Quick Question

Babba Rivera Didn’t Have A Backup Plan For Starting Ceremonia

“Doing something for the first time never scares me because I did that so much growing up.”

Ceremonia founder Babba Rivera
John Lamparski/Getty Images

In Bustles Quick Question, we ask women leaders all about advice — from the best guidance theyve ever gotten to what they're still figuring out. Here, Ceremonia haircare founder and CEO Babba Rivera discusses career wins in multiple industries, launching a business in a pandemic, and the worst unsolicited advice she ever got.

Babba Rivera’s not afraid to try something new. As the daughter of immigrants who fled Chile for Sweden before she was born, she was thrust into Swedish culture as the translator for her parents, who only spoke Spanish. “I had a lot of responsibility from a young age, and it’s something that’s shaped me into who I am today,” Rivera, 30, tells Bustle. “Doing something for the first time never scares me because I did that so much growing up. It’s instilled a lot of confidence in me and that confidence led me to be very determined to want to create a life for myself different from the one of my parents.”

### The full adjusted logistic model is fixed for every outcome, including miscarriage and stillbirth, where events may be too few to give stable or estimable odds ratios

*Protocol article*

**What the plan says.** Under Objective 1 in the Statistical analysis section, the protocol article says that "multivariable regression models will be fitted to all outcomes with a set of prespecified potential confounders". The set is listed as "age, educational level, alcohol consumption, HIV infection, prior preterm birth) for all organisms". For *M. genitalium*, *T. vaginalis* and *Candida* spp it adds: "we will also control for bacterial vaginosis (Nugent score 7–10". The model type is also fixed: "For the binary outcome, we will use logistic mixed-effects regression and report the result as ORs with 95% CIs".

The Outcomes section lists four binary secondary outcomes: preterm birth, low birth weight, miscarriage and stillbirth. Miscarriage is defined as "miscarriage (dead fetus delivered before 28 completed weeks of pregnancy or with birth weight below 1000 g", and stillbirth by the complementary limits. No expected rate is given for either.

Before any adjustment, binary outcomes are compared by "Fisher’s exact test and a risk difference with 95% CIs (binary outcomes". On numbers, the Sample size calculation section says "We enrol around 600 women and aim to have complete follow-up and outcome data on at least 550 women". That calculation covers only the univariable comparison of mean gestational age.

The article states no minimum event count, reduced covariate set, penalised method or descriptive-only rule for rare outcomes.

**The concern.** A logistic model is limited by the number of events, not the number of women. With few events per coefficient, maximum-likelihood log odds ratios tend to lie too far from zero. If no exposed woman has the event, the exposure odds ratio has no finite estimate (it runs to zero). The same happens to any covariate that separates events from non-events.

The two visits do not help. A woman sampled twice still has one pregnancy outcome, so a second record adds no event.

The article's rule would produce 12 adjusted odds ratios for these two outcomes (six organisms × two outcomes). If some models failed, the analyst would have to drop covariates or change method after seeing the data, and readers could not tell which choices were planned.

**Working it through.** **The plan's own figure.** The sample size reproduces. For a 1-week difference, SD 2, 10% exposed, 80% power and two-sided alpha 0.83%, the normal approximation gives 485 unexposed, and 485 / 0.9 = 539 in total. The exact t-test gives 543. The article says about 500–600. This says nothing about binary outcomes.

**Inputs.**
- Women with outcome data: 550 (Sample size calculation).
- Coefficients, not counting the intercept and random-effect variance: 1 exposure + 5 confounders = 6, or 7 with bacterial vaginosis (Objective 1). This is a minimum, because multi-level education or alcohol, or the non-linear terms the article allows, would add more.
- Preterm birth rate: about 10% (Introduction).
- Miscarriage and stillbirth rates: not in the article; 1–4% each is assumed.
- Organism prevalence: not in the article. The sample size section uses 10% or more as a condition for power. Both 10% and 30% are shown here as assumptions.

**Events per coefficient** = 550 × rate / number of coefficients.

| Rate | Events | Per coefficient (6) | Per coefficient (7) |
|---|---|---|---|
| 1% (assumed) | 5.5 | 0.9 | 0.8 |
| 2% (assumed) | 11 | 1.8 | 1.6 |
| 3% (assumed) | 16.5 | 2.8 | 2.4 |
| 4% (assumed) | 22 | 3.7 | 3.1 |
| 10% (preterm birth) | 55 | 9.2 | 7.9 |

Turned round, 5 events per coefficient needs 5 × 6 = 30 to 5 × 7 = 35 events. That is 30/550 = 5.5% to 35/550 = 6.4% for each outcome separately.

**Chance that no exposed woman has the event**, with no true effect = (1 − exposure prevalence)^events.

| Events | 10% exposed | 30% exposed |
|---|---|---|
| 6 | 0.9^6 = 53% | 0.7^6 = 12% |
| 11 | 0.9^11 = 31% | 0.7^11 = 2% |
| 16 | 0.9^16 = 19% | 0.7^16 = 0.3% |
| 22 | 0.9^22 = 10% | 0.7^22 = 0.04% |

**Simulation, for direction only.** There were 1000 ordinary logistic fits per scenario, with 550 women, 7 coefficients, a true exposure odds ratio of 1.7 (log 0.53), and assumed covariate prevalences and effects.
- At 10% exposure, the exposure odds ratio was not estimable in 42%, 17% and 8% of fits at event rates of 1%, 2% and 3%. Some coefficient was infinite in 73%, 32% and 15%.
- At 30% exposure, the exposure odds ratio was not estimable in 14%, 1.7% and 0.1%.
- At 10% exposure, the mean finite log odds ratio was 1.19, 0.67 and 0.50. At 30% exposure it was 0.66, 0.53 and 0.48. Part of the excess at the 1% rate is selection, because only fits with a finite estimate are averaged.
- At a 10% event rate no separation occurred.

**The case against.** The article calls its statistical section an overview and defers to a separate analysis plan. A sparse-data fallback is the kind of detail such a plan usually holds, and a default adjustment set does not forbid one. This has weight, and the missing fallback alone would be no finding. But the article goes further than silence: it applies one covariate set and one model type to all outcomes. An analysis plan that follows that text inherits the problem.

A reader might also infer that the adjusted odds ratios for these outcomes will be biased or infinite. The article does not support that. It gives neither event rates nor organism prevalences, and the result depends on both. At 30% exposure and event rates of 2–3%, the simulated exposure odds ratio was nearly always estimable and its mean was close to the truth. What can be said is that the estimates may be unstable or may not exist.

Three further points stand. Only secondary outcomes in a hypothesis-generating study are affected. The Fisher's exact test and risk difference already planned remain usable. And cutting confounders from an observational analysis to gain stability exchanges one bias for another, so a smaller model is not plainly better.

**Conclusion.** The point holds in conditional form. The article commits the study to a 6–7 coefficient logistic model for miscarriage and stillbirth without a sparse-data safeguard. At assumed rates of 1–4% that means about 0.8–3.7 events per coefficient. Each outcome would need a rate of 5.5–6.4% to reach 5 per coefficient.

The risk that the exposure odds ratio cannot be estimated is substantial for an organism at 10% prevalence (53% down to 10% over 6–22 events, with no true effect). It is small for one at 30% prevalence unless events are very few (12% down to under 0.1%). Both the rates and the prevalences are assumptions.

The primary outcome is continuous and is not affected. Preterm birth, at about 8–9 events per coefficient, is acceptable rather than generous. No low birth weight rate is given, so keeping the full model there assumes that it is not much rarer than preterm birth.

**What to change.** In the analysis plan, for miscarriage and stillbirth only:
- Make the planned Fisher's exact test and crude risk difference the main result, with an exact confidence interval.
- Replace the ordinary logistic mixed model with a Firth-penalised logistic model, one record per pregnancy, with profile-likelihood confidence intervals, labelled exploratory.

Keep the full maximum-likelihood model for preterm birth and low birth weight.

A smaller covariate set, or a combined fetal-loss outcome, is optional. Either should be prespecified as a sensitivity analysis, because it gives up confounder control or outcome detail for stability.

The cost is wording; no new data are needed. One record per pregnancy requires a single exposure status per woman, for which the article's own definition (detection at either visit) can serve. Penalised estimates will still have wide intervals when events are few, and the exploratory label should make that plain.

Growing up fast at an early age helped Rivera be fearless in finding the best career fit. After a brief stint in the fashion industry, she realized she wanted in on the tech jobs her male friends raved about. A few networking meetings later, she began working with Uber, helping them launch in Sweden. Soon thereafter, in 2015, she was promoted to marketing manager and relocated to the U.S. But even as she started working with other companies to build their brands, Rivera realized that actually, what she really wanted was to start a brand of her own. Her heritage pulled her back to the drawing board.

“I started to feel this void for Latinx representation,” she says. “My entire life, I never saw myself represented anywhere and I grew accustomed to it.” Moving to the U.S. helped her connect with her roots, given that Latinx people account for 18% of the population, but she also felt acutely aware of the lack of representation for such a large swath of the country.